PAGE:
Just over 24 hours since the UK Government finally put an end to the long and extended topic and made a decision to expand London Heathrow with an additional runway, the UK (and government) can now expect a long and tedious process before any construction begins.
In fact, our in-house poll currently shows that 37% of respondents expect the first aircraft to depart the new runway between 10-20 years. 35% predict within 10 years, while the remaining 28% anticipate that the runway will never happen due to legalities.
But without putting a downer on a landmark decision that has certainly excited the aviation community in the United Kingdom, here are the winners of the decision.
Heathrow is, arguably, the ‘Mecca’ of civil aviation here in the United Kingdom. It boasts the most movements, the most routes, and the most airlines to operate out of an airport on the British Isles. Because of its global status as an intercontinental hub, expanding another airport over Heathrow would have been a very poor decision.
The airport already operates at almost 99% capacity. Airlines love Heathrow because of its connections, and the convenience that it brings to passengers traveling to London or through transit. The additional runway would increase the potential flights to 740,000 a year (2014-15 saw 474,000 movements) – on par with the likes of Frankfurt, Paris, and Amsterdam.
In a time where economic uncertainty dwells on the UK following a vote to leave the European Union, a decision to expand either Heathrow or Gatwick Airport will give a major boost to the UK economy, so it’s a thumbs up from the economists to the government for just making a decision.
According to The Airports Commission, who advised the government that Heathrow was the best option, the expansion will cause an estimate of £211bn in economic benefits for the UK economy. Also, up to 180,000 new jobs will be created by 2050. This would take a massive chunk out of the current UK unemployment figure of 1.8 million (August 2016) that the government prides itself on reducing.
Gatwick, on the other hand, would only add up to £127bn and around 49,ooo jobs should it be expanded- according to Your Heathrow.
Regional airlines and airports
38 Other UK airports have backed an expanded Heathrow. Heathrow pledged to increase the slot-availability for airlines operating regional routes should it be given the green light to expand, causing a certain Exeter-based airline to listen carefully.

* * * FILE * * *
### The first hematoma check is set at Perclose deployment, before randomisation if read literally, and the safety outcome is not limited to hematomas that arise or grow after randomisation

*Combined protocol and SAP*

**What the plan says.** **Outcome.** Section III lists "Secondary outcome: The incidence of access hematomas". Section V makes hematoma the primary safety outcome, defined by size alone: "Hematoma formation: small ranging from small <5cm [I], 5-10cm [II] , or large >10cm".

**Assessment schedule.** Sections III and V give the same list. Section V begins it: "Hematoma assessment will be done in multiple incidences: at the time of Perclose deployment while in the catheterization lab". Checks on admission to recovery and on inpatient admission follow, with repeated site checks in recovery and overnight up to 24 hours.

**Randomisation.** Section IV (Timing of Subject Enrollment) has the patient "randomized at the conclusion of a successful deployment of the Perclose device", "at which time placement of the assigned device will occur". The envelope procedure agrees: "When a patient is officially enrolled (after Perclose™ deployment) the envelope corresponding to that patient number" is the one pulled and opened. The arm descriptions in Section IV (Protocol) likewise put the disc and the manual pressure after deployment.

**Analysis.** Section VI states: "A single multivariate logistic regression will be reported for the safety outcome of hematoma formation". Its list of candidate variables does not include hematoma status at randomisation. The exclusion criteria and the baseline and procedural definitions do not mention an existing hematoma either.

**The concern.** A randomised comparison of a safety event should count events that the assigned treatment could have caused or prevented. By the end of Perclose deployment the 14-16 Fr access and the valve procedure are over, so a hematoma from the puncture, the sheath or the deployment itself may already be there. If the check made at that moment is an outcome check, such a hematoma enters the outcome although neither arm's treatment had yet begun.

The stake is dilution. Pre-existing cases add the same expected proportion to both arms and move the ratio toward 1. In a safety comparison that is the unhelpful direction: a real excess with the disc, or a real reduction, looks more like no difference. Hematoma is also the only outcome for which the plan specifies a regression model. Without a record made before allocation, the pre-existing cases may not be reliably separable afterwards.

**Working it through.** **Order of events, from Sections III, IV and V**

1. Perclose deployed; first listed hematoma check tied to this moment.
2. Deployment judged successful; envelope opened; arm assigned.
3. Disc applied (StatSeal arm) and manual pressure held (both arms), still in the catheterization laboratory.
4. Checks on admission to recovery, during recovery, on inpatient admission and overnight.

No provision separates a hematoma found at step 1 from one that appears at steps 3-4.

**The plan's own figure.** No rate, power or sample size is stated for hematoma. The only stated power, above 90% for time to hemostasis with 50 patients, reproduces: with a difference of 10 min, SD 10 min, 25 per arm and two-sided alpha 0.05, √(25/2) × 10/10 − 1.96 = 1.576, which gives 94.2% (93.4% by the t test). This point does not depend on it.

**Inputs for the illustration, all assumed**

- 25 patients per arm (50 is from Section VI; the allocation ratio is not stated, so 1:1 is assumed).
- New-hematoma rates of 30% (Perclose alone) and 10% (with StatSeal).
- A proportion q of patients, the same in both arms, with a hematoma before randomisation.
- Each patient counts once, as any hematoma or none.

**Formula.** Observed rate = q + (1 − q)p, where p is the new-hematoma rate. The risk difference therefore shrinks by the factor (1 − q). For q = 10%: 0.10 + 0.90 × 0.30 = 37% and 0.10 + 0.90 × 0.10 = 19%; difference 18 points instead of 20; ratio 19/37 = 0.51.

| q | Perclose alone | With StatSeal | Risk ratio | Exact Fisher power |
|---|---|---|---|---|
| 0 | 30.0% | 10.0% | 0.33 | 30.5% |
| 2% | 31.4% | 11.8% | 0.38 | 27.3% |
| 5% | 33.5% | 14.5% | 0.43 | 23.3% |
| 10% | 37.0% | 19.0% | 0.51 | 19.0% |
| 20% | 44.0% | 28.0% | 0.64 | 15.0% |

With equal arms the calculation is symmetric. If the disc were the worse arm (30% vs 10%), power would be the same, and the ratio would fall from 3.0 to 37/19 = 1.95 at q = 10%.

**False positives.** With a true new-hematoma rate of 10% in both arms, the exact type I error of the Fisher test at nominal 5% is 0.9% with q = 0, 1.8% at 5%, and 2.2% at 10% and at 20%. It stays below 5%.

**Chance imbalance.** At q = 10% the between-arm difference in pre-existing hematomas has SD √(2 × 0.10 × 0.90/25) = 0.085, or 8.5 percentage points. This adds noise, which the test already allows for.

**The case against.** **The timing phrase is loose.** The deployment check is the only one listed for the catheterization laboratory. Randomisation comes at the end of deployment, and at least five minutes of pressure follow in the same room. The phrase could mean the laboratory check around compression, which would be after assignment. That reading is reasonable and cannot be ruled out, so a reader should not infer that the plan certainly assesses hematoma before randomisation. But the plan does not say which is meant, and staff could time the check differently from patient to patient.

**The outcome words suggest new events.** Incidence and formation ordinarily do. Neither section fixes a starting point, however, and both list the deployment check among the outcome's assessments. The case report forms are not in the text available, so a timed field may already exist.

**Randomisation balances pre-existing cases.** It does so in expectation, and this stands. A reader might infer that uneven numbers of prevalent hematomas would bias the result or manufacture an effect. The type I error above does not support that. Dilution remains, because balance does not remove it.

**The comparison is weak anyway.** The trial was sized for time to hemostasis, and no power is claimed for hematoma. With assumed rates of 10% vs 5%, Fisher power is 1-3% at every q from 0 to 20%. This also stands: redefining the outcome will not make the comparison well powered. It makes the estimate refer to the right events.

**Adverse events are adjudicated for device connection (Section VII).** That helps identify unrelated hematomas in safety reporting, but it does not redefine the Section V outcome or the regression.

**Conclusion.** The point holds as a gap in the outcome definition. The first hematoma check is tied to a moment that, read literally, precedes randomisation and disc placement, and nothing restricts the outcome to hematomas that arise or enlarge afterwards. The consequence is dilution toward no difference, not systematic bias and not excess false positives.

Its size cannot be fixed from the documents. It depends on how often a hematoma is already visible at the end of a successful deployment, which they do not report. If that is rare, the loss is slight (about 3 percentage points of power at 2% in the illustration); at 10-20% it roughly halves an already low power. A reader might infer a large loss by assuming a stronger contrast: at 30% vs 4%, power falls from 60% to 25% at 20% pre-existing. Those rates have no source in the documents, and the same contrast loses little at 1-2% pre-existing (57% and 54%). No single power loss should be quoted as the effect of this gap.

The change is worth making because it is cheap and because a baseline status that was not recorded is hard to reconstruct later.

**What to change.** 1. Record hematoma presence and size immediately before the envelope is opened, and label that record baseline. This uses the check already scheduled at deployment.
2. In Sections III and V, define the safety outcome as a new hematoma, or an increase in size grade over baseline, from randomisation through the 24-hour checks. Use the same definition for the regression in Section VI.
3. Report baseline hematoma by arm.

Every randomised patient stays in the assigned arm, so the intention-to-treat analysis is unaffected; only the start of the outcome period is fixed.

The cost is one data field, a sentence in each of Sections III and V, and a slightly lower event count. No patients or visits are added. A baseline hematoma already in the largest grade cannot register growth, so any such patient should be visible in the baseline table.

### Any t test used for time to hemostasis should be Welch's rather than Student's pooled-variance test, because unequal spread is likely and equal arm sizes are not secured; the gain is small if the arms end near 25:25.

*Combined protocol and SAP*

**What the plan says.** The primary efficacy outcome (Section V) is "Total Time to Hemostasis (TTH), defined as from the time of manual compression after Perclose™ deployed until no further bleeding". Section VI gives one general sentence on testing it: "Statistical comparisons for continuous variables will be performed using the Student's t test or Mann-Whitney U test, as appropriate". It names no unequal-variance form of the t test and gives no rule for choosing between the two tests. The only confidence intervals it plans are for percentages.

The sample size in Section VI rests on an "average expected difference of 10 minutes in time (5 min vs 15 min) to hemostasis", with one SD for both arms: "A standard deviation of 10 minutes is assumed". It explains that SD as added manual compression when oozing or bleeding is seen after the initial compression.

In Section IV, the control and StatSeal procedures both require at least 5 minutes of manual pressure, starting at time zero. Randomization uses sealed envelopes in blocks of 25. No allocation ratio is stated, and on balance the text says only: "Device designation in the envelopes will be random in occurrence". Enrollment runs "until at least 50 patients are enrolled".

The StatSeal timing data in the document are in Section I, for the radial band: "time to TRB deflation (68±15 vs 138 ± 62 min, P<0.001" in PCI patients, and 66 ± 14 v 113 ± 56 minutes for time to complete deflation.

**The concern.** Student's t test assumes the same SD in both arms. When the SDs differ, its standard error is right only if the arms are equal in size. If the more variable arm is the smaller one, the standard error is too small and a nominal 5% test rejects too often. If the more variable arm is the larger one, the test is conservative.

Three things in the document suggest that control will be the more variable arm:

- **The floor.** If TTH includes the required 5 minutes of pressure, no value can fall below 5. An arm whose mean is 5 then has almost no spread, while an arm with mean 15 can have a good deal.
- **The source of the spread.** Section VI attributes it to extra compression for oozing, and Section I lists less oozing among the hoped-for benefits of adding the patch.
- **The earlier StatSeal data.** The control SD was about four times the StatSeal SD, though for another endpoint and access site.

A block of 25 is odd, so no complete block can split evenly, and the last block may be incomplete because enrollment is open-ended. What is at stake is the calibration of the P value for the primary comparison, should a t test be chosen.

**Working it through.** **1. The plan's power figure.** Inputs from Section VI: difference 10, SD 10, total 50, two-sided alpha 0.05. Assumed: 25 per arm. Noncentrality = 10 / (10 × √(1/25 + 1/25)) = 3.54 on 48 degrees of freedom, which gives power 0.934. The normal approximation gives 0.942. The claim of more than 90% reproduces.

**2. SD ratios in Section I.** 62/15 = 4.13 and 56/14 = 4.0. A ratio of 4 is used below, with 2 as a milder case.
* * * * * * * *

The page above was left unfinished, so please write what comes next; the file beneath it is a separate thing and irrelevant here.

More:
The largest independent European airline, Flybe, spoke about how an expanded Heathrow was in their best interests. Outgoing CEO Saad Hammed said at the start of the month: “Flybe is heartened by the proposed plan announced last week by Heathrow,” he said. “It paves the way for us, as champions of regional connectivity, to jump quickly into action. I am confident we are now in a good position to explore the viability and commercial feasibility of introducing a number of critical new routes for domestic connectivity as soon as the new slots were to become available at Heathrow, to and from where many of our codeshare partners offer seamless onward long haul connections for regional passengers.”
Improved connections would also benefit regional airports around the country. This potential move by Flybe would dramatically improve connections between various locations around the United Kingdom and the worldwide routes served by Heathrow. Such airports include Liverpool John Lennon Airport, located in the northwest region of England.
Andrew Cornish, chief executive of JLA, said: “Heathrow is the UK’s hub airport. A route there would enable Liverpool to have onward connections to every continent of the globe as well as easy access to London.”
The addition of an extra terminal (or two) will reduce connection times from 75 minutes to around 60 minutes. The addition of extra stands and slots allows for more routes to be added to the Heathrow departure board, benefiting passengers who currently may need to transit to another airport to get to their final destination.
The Airports Commission Chair
It would have been a personal embarrassment for Sir Howard Davies to be asked by Her Majesty’s Government to lead a commission to decide where expansion was needed, to spend three years compiling a final report, only to have the Government totally ignore its findings and recommendation.
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